A class defined within a method can access local method variables only if they're final. Otherwise, the inner class object might outlive the local method variables which only exist during the scope of the method and are typically destroyed when the method exits. But if the local variables are final, then the compiler can copy their values into the inner class object.
"We're kind of on the level of crossword puzzle writers... And no one ever goes to them and gives them an award." ~Joe Strummer sscce.org
Joined: Jan 12, 2005
final variable are also destroyed after method termination ( i think ) .
Variables don't do anything. Variables are the nouns, methods are the verbs. A final variable is one that cannot be changed unless it's uninitialized when declared, in which case it must be initialized in a constructor or initialization block.
I hope this helps...
Give a man a fish, he'll eat for one day. Teach a man to fish, he'll drink all your beer.
Cheers, Jeff (SCJP 1.4, SCJD in progress, if you can call that progress...)
Joined: Jan 12, 2005
Jeff you got the wrong or my question was not clear . I meant was what a final variable can do for method local inner class that non final variable can't do .
The value of a final variable cannot change, so that value (not the variable) can be integrated into the object as a "constant."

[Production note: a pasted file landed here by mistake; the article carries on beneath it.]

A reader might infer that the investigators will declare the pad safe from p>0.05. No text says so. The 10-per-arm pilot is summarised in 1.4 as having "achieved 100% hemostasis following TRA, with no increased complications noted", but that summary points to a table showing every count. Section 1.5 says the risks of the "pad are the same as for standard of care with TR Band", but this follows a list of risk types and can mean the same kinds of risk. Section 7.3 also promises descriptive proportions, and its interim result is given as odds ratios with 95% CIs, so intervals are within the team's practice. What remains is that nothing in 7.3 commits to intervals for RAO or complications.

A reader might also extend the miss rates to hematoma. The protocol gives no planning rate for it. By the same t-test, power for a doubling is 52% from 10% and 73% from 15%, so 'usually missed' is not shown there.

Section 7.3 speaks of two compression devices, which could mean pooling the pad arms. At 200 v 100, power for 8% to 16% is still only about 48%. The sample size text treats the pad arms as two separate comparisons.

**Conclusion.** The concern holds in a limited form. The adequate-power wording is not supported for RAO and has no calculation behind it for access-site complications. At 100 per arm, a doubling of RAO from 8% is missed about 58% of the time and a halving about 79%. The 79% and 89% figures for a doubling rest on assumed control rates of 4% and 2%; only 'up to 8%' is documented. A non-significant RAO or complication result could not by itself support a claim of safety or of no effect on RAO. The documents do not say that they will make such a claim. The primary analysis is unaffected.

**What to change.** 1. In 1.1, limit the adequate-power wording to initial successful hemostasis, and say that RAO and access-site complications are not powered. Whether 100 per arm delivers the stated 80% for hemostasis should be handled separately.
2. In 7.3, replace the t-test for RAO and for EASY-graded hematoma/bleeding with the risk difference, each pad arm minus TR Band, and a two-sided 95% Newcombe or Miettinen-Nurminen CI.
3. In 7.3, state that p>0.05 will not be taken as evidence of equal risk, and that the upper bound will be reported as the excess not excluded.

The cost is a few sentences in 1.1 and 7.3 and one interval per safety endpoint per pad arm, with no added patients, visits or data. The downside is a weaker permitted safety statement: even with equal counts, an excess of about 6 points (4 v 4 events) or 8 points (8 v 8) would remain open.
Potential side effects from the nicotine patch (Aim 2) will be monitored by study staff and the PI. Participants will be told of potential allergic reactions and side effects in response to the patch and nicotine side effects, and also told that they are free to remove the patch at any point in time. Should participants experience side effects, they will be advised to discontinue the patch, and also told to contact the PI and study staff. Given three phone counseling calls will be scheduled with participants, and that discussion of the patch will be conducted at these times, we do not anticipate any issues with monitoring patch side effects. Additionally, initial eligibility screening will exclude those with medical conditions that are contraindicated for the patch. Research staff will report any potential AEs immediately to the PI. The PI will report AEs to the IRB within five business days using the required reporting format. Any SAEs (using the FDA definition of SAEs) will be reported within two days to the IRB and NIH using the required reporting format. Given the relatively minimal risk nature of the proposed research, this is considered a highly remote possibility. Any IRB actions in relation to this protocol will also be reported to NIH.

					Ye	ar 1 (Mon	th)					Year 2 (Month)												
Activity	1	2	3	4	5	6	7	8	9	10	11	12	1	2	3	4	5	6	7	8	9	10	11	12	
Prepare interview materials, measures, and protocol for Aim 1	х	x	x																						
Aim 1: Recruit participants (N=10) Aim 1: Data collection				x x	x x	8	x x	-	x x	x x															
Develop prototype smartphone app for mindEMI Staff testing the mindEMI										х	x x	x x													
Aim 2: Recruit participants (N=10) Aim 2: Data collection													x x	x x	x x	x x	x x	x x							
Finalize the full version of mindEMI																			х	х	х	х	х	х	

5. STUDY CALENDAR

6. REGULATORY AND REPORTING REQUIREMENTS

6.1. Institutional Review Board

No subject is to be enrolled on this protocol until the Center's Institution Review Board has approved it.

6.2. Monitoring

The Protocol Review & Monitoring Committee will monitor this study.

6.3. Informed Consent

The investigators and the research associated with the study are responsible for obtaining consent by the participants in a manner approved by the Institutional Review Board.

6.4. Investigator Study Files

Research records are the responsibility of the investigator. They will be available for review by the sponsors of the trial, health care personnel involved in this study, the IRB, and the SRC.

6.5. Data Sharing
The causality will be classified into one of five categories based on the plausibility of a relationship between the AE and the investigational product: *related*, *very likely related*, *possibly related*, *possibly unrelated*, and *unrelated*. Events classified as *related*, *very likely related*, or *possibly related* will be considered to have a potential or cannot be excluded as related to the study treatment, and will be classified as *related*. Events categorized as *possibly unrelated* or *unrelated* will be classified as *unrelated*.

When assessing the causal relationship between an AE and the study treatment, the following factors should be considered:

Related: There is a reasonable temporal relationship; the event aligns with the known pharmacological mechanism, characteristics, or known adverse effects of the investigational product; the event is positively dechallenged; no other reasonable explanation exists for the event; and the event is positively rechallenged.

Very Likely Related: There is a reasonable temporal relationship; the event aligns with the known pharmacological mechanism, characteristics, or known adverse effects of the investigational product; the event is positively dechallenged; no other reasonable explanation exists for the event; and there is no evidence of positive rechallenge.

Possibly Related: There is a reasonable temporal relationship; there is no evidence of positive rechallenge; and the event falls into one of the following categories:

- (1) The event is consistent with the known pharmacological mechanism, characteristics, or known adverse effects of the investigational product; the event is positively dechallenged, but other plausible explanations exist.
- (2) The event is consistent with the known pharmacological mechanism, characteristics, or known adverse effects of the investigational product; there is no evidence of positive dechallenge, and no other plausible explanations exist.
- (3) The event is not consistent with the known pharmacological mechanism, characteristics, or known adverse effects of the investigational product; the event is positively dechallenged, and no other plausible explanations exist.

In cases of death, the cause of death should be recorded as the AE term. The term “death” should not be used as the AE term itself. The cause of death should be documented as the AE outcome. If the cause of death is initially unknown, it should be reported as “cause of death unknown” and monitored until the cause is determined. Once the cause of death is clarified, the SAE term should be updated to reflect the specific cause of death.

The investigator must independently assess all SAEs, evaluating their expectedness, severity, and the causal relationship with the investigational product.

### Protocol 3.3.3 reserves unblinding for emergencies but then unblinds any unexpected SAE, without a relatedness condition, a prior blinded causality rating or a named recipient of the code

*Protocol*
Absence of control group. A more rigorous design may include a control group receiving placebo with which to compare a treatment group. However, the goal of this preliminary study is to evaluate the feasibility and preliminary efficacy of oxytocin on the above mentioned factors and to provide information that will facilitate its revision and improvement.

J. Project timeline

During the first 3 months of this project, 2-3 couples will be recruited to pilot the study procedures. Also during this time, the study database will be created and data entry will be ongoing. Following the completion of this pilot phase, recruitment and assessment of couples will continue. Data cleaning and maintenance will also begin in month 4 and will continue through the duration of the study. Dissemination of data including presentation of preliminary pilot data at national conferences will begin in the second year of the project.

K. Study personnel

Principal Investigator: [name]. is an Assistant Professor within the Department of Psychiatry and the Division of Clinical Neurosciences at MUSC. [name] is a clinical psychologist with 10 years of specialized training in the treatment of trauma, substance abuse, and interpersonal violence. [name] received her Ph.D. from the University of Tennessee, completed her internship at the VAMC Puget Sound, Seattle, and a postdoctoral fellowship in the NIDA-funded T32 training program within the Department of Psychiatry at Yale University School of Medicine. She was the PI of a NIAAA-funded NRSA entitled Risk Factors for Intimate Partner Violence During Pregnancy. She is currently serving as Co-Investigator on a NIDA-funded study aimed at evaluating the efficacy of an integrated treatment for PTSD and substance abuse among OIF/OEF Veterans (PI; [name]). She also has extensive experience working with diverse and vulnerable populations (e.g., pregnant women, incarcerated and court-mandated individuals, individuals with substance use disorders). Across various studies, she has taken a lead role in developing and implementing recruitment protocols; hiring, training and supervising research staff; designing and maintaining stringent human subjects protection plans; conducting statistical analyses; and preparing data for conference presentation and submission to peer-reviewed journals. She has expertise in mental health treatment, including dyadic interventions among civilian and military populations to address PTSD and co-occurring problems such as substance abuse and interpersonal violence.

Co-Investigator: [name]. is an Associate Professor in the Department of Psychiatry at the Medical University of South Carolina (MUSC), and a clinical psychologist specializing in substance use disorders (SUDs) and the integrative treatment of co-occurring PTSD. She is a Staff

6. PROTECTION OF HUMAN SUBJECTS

In the example below, x is a local variable that currently holds the value 1. But x is not final, so that value might change later. If a LocalClass object is created, that object might continue to exist after the method has exited. And so if LocalClass had been allowed to use x, then there would be a problem, because x would no longer exist and the object would have no way of knowing whether the value 1 is still valid.
On the other hand, y is also a local variable. But y is final, so its value of 2 cannot change. Now if a LocalClass object is created, it can simply copy the value of y. When the method exits and y is destroyed, that's okay because the object doesn't have to go back to y for its value. The object uses a "hard-coded" value of 2 instead of the variable y.
(With objects, of course, we're talking about references being final. So if refA is final, then refA will always "point" to the same object.)